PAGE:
ETF Rotation Strategies in Zorro

Posted on Jun 04, 2018 by Kris Longmore
3 comments
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At Robot Wealth we get more questions than even the most sleep-deprived trader can handle. So whilst we develop the algo equivalent of Siri and brag about how we managed to get 6 hours downtime last night, we thought we’d start a new format of blog posts — answering your most burning questions.
Lately our Class to Quant members have been looking to implement rotation-style ETF and equities strategies in Zorro, but just like your old high-school essays, starting is the biggest barrier. These types of strategies typically scan a universe of instruments and select one or more to hold until the subsequent rebalancing period. Zorro is my go-to choice for researching and even executing such strategies: its speed makes scanning even large universes of stocks quick and painless, and its scripting environment facilitates fast prototyping and iteration of the algorithm itself – once you’ve wrestled it for a while (get our free Zorro for Beginners video course here).
I’m going to walk you through a general design paradigm for constructing strategies like this with Zorro, and demonstrate the entire process with a simple rotation algorithm based on Gary Antonacci’s Dual Momentum. By the end you should have the skills needed to build a similar strategy yourself. Let’s begin!

ETF Rotation Strategy Design Paradigm

To construct a rotation style strategy in Zorro, we’d follow these general design steps:

  1. Construct your universe of instruments by adding them to an assets list CSV file. There are examples in Zorro’s History folder, and I’ll put one together for you below.
  2. Set up your rebalancing period using Zorro’s time and date functions.
  3. Tell Zorro to reference the asset list you just created using the assetList  command.
  4. Loop through each instrument in the list and perform whatever calculations or analysis your strategy requires for the selection of which instruments to hold.
  5. Compare the results of the calculations/analysis performed in the prior step and construct the positions for the next period.

That’s pretty much it! Of course, the details of each step might differ slightly depending on the algorithm, and you will also need some position sizing and risk management, but in general, following these steps will get you 90% of the way there.
Not happy trading with a 90% complete strategy? No problem, let’s look at what this looks like in practice.

An Example

This example is based on Gary Antonacci’s Dual Momentum. We will simplify Gary’s slightly more nuanced version to the following: if US equities outperformed global equities and its return was positive, hold US equities. If global equities outperformed US equities and its return was positive, hold global equities. Otherwise, hold bonds.
Gary has done a mountain of research on Dual Momentum and found that it has outperformed for decades. In particular, it has tended to kick you out of equities during extended bear markets, while still getting you in for most of the bull markets. Check out Gary’s website for more information and consider getting hold of a copy of his book – you can read my review here.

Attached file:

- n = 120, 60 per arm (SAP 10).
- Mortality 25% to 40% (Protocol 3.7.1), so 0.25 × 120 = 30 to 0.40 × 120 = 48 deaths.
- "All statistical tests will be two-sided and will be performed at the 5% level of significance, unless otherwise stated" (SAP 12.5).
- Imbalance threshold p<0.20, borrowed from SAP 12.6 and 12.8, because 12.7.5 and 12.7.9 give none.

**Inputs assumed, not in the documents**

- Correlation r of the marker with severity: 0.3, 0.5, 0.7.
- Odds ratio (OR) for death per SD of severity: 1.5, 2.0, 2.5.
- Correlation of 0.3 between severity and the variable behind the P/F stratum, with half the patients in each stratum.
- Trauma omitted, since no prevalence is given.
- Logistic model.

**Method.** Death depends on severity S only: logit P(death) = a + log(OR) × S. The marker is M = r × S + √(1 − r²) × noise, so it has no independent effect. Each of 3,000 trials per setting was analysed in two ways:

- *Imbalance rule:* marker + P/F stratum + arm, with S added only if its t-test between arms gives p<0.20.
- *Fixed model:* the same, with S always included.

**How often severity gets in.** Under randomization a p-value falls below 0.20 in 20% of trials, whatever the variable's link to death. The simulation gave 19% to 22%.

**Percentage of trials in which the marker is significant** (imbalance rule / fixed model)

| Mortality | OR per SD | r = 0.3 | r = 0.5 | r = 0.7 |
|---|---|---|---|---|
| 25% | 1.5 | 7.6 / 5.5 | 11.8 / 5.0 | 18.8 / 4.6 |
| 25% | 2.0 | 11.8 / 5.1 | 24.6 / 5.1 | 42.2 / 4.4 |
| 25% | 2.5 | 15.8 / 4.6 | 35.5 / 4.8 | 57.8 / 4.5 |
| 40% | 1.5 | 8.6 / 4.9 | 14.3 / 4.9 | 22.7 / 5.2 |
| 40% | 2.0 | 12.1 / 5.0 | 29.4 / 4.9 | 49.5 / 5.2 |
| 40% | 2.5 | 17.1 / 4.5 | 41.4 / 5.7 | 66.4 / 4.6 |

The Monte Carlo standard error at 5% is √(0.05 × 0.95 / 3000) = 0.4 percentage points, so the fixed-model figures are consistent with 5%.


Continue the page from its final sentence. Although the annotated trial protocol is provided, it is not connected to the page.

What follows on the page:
Our simplified version of the strategy will use a universe of three ETFs that track US equities, global equities and short-term bonds. We will use the returns of these ETFs for both generation of our trading signals and actual trading (Gary’s approach is slightly more nuanced than that – again check out his website and book for more details).

Step 1: Construct our asset list

Our asset list contains the universe of instruments we wish to scan. In our case, we only need three ETFs. We’ll choose SPY for our US equities instrument, EFA for our global equities and SHY for our bonds ETF.
Zorro’s asset lists are CSV files that contain a bunch of parameters about the trading conditions of each instrument. This information is used in Zorro’s simulations, so it’s important to make it as accurate as possible. In many cases, Zorro can populate these files for us automatically by simply connecting to a broker, but in others, we need to do it manually (explained in our Zorro video course).
Our asset list for this strategy will look like this:

You can see that most of the parameters are actually the same for each instrument, so we can use copy and paste to make the construction of this file less tedious than it would otherwise be. For other examples of such files, just look in Zorro’s History folder.
Save this file as a CSV file called AssetsDM.csv and place it in your History folder (which is where Zorro will go looking for it shortly).

Step 2: Set up rebalance period

Here we are going to rebalance our portfolio every month. We decided to avoid the precise start/end of the month and rebalance on the third trading day of the month. You can experiment with this parameter to get a feel for how much it affects the strategy.
Simply wrap the trading logic in the following if()  statement:

Step 3: Tell Zorro about your new asset list

In the initial run of the script, we want Zorro to reference the newly created asset list. Also, if we don’t have data for these instruments, we want to download it in the initial run. We’ll use Alpha Vantage end-of-day data, which can be accessed directly from within Zorro scripts. These lines of code take care of that for us:

Note that this assumes you’ve entered your Alpha Vantage API key in the Zorro.ini or ZorroFix.ini configuration files, which live in Zorro’s base directory. If you don’t have an Alpha Vantage API key head over to the Alpha Vantage website to claim one.

Step 4: Loop through instruments and perform calculations

For our dual momentum strategy, we need to know the return of each instrument over the portfolio formation period. So we can loop through each asset in our list, calculate the return, and store it in an array for later use.